Tag Archives: perfectionism

Gentle Encouragement for Parents at Christmastime

7 Dec

Christmas is a time that can really bring families together. But in reality there is often relational strife, unmet expectations, disappointments, stress, anxiety, and just a feeling of being burned out and broken at this time of the year. If you identify with any of that, I have a few simple tips for you that may help you make your way through the season with Jesus at the center and your sanity intact.

First, Christmas is a great time to start (or re-start) Family Devotions. Called by many names (Family Devotions, Bible Time, Family Worship) the practice of gathering your children at a set time each day to read Scripture and pray is an important part of the spiritual life of the family. There are many reasons not to do family devotions (schedules, busyness, etc.) but the benefits far outweigh the challenges. It doesn’t have to be complicated. For example, this year our family is listening to a short Advent devotional from desiringgod.org and praying for missions in preparation for the Lottie Moon Christmas offering. It’s nothing complicated. But it is very meaningful.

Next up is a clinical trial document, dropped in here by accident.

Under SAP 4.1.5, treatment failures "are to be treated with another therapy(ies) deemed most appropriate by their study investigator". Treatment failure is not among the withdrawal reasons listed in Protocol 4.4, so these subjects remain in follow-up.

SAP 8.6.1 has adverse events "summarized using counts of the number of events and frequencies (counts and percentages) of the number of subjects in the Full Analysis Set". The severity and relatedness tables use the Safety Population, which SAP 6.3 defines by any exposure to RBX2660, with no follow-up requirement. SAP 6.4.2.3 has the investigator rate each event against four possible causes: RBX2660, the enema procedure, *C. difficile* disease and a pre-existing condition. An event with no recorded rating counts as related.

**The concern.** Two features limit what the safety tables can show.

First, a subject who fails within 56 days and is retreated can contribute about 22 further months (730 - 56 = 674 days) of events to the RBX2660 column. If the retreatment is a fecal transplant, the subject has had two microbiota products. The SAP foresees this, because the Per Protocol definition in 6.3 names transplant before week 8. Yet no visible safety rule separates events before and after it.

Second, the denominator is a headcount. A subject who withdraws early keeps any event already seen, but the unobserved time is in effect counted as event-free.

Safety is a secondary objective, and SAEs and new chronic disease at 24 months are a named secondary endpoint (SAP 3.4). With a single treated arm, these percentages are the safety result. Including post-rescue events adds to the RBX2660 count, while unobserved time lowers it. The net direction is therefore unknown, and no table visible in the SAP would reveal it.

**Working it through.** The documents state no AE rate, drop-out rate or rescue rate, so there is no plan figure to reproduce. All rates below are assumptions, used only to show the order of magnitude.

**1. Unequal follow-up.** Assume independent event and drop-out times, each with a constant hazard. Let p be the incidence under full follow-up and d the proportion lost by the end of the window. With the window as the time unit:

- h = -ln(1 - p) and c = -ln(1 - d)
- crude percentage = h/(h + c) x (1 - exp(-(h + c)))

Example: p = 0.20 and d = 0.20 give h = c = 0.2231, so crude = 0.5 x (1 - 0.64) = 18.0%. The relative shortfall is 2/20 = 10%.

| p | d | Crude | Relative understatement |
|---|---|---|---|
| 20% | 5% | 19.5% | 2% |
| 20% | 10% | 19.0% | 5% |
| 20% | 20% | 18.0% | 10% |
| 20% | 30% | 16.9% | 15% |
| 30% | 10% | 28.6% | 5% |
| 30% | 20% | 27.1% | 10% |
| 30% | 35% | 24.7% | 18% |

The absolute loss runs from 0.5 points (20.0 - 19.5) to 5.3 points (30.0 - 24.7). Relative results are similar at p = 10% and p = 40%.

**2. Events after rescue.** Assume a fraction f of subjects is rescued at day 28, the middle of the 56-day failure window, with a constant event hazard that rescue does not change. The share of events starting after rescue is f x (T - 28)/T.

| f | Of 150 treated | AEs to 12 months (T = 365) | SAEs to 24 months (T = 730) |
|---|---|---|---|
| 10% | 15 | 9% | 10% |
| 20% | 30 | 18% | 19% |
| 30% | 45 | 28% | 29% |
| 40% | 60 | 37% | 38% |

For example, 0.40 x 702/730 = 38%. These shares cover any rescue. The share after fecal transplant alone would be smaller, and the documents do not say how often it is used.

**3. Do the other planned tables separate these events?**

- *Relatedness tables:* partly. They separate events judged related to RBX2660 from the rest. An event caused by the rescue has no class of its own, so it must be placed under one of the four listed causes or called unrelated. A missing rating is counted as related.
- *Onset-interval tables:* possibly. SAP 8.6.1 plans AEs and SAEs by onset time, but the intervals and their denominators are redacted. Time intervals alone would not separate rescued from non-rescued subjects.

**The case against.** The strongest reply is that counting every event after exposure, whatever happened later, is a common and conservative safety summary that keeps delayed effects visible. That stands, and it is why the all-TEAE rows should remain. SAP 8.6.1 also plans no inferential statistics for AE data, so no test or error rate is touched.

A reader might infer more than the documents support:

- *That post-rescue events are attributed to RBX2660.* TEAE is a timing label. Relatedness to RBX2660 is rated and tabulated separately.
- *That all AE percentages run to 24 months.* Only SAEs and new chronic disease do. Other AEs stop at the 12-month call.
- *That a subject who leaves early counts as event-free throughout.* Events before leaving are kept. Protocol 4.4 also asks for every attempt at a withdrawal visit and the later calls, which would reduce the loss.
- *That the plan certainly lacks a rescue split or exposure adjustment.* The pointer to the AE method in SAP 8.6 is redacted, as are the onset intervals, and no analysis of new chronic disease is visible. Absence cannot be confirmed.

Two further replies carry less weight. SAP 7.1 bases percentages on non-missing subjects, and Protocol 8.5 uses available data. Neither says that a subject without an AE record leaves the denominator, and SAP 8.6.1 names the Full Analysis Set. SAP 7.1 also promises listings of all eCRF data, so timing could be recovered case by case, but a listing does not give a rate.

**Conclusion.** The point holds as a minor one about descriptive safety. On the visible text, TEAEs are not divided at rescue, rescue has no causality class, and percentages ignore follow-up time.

Second, bring your family to church at Christmas. There are lots of unique opportunities and special services at this time of year, from cantatas to dinners to candlelight services to the regular Sunday morning and Sunday evening services of the church. I think at Christmas you ought to get your family in church every time the doors are open. I believe this because you need a respite from the hustle and bustle of the season. I believe this because you need to re-focus at a time when so many things are clamoring for your attention. But most of all I believe this because your children are watching you. If you set aside church attendance because of the rush of the holiday season, what does that say to them about the importance you place on worship? And as a side note, if you have extended family staying with you this holiday season, don’t let them keep you from church. Show your children that you place a high priority on worshiping God and let that be your testimony to your extended family too. It is not socially inappropriate to tell family staying with you on Saturday night, “We are going to church tomorrow morning. We would love to have you join us, but if you decide to stay here there are things for breakfast for you in the fridge and we’ll be back around noon.”┬áDon’t leave it to them. Have a conviction about the importance of worship and stick to that conviction. You might think I am just saying this because as a pastor I have skin in the matter of church attendance. But my conviction is that weekly worship with a local body of Christ should be a non-negotiable in the life of a believer, unless they are providentially hindered. I am not saying this is a set-in-stone thing or that you are a bad person if you disagree with me, but I do throw it out there for your consideration.